The Staphylococcus aureus microarray Database inching closer to Staph Infection Vaccine

MRSA the very name send shudders to any one working in a hospital setup, the aggressive Methicillin-resistant Staphylococcus aureus (MRSA) , is a bacterium responsible for some difficult-to-treat infections in humans.

The organism is often the cause of community-acquired MRSA (CA-MRSA) or hospital-acquired MRSA (HA-MRSA) depending upon the circumstances of acquiring disease,

University of Southern Mississippi biological science professor Dr. Mohamed Elasri and student Vijayaraj Nagarajan, a doctoral student have developed an online database that holds collected data on genes related to stap.The Staphylococcus aureus microarray meta-database, known as SAMMD

There are more than 400 SAMMD users from 23 countries with numbers increasing daily. As researchers work to find a vaccine for MRSA, Elasri said this program can cut a significant amount of time it takes to find information about staphylococcal genes

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New Microarray technology replacing PCR and speed up HTS

Dr. Richard Gibbs, director of the Baylor College of Medicine Human Genome Sequencing Centre and his researchers along with the help of  NimbleGen Systems the  company recently acquired by Roche Applied Science has developed a new technique that combines gene chip technology with the latest generation of gene sequencing machines to allow fast and accurate sequencing of selected parts of the genome

 The technology, called “sequence capture,” enables fast and accurate enrichment of thousands of selected genomic regions, either contiguous or dispersed, such as segments of chromosomes or all genes or exons uses , The study had uses NimbleChip™ microarrays in preparation for a high-throughput 454 Sequencing™.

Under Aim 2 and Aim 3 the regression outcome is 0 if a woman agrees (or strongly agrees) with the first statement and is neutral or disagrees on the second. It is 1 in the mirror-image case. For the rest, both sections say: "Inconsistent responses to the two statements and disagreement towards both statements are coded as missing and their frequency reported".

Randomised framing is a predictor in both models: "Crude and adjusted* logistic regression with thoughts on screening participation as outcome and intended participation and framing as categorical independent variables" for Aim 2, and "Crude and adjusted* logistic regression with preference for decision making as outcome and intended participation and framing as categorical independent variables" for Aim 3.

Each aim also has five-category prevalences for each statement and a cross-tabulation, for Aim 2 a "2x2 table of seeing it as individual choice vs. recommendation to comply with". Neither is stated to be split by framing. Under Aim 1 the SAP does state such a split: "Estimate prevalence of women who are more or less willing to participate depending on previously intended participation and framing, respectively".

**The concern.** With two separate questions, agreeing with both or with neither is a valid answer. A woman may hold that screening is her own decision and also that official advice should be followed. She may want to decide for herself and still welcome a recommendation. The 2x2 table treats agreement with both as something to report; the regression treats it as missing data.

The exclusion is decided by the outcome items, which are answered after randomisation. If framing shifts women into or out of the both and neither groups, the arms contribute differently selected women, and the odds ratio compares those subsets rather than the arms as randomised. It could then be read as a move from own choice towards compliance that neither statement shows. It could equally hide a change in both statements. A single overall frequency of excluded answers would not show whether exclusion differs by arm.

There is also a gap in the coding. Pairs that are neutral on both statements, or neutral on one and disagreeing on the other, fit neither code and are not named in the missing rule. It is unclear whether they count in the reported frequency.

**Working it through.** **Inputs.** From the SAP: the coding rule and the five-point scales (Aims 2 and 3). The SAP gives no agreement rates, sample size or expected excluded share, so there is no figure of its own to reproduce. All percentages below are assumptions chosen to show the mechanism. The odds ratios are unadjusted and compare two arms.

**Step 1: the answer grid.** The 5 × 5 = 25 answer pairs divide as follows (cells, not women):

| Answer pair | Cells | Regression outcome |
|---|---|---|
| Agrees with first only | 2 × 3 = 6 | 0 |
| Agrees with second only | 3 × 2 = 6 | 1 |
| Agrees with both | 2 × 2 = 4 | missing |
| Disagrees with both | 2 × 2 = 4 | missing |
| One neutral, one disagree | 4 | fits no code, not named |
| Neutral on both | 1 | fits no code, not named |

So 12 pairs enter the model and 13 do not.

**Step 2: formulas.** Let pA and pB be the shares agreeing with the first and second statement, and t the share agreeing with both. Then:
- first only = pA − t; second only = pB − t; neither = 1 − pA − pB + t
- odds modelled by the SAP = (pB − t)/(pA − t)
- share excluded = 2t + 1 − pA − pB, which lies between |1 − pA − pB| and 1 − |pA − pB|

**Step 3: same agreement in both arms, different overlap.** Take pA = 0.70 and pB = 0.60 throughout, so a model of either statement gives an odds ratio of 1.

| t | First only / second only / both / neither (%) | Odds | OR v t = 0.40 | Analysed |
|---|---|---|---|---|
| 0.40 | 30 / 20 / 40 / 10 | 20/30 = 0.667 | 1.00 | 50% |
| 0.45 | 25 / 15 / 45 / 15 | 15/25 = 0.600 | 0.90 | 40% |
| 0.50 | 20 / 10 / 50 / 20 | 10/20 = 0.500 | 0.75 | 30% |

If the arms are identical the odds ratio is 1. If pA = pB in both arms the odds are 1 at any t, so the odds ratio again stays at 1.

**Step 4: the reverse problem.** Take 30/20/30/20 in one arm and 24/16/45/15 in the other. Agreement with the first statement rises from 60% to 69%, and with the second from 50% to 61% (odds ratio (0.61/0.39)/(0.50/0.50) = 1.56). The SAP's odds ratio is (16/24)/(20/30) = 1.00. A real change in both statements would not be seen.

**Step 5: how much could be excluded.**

The study Direct Selection of Human Genomic Loci by Microarray Hybridization presented on October 10, 2007, at the J. Craig Venter Institute’s Genomes, Medicine, and the Environment (GME) conference, Roche NimbleGen and 454 Life Sciences, working with Dr. Richard , will create a whole-genome human exome (all exons) microarray, with the goal of resequencing the entire human exome faster and cheaper.

Till now researchers relied upon PCR for selection of specific genomic regions for resequencing

Limitations of PCR  meant the length of sequence it can amplify was small, is difficult to scale or multiplex for the enrichment of thousands of fragments, and has limited performance in the repetitive regions typical of complex genomes, such as human.

The sequence capture microarray technology bridges the gap between next-generation DNA sequencing technology and current sample preparation methods by providing an adaptable, massively parallel method for selective enrichment of genomic regions of interest.

The new process is simpler, more accurate and efficient than the multiplex PCR . In one experiment, more than 6,400 exons (the part of the genetic code that carries the instructions for making proteins), were analyzed. Using the old technology this would have taken at least six months.

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